Entomopathogenic nematodes can be used as biological control agents that are particularly suited for controlling soil pests. One problem with current commercial formulations is a lack of tolerance to brief exposures to high temperatures that often occur during product distribution. This can result in death of the nematodes and a loss of product efficacy. To counter this, a strain of Heterorhabditis bacteriophora was genetically engineered by the addition of the heat shock protein gene (hsp70A) from the free-living nematode Caenorhabditis elegans. Prior to field release of the nematode we performed laboratory experiments to compare the physiological fitness of the transformed nematode with the wild-type. The transformed nematode was not different from the wild-type in terms of infectivity, reproductive capacity and survival at 16, 25, 30 or 37degreesC, nor were there any detectable differences in the virulence to a range of invertebrates or to mice. Three enclosed field releases were to monitor the persistence of wild-type and transformed nematodes in the environment. There were no significant differences in persistence between the two nematode types.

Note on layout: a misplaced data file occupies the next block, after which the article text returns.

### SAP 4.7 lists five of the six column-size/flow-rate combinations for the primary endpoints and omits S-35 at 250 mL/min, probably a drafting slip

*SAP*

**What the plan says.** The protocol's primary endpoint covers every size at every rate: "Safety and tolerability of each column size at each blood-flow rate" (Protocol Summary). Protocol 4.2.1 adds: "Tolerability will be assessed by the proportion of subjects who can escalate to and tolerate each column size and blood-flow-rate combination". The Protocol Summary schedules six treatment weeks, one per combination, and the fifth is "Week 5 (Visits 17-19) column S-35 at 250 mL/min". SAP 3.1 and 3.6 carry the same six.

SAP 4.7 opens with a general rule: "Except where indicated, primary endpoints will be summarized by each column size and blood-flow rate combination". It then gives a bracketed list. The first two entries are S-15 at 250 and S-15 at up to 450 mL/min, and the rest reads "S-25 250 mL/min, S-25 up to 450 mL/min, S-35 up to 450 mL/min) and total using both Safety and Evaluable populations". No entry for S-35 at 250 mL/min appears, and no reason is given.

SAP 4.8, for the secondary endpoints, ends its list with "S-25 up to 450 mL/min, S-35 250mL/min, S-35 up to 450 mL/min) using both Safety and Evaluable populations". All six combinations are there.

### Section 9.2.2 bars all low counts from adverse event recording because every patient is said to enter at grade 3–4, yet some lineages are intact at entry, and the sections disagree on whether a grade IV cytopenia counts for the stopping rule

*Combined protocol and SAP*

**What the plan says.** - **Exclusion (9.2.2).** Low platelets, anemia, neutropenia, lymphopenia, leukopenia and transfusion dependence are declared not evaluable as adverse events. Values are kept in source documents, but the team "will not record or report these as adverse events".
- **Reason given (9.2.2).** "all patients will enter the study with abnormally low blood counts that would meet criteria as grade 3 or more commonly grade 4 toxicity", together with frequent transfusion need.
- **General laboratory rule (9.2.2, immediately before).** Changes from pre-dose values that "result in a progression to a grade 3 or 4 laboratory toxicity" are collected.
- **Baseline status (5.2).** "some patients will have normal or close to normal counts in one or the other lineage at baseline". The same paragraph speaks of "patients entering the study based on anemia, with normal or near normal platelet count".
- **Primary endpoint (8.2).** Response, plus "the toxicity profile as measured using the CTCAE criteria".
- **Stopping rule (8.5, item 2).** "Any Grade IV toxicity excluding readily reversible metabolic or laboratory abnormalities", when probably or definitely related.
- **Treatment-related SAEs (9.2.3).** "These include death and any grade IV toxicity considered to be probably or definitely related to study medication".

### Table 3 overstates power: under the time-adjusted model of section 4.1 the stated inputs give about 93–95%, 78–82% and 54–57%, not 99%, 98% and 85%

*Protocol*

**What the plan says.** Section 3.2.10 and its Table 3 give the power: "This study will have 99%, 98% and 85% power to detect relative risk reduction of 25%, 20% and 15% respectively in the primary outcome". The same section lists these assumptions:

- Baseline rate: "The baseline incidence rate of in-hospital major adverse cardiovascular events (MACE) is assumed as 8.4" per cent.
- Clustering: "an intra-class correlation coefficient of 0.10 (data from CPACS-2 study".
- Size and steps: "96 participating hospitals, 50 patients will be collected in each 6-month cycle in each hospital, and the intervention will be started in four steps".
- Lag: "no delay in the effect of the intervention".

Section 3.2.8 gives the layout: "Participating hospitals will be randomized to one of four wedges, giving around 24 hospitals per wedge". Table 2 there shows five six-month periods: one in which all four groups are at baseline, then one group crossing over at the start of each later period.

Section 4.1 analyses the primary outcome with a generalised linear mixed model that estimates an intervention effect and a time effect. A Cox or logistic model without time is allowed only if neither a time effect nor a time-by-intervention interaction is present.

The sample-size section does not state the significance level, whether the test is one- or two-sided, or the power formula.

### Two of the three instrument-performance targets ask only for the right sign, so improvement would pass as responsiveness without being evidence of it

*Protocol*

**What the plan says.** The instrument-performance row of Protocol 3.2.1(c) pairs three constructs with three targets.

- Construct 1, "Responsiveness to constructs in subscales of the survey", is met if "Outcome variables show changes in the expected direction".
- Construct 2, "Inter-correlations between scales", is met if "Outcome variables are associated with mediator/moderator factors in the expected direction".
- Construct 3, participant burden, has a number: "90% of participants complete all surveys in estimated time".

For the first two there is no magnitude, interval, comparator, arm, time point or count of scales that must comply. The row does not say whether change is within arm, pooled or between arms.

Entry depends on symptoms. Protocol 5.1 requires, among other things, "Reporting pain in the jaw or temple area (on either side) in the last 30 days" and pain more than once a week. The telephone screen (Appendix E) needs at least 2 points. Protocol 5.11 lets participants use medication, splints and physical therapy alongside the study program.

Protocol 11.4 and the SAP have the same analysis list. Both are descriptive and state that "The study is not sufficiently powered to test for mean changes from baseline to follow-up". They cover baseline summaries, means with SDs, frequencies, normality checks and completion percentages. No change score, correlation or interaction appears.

|Title of host publication||Proceedings of NATO Advanced Research Workshop, Enhancing Biocontrol Agents and Handling Risks (eds. Gressel,J.;Vurro,M.) IOS Press|
|Place of Publication||Proceedings of NATO Advanced Research Workshop, Enhancing Biocontrol Agents and Handling Risks (eds. Gressel,J.;Vurro,M.) IOS Press|
|Number of pages||10|
|Publication status||Published - 2001|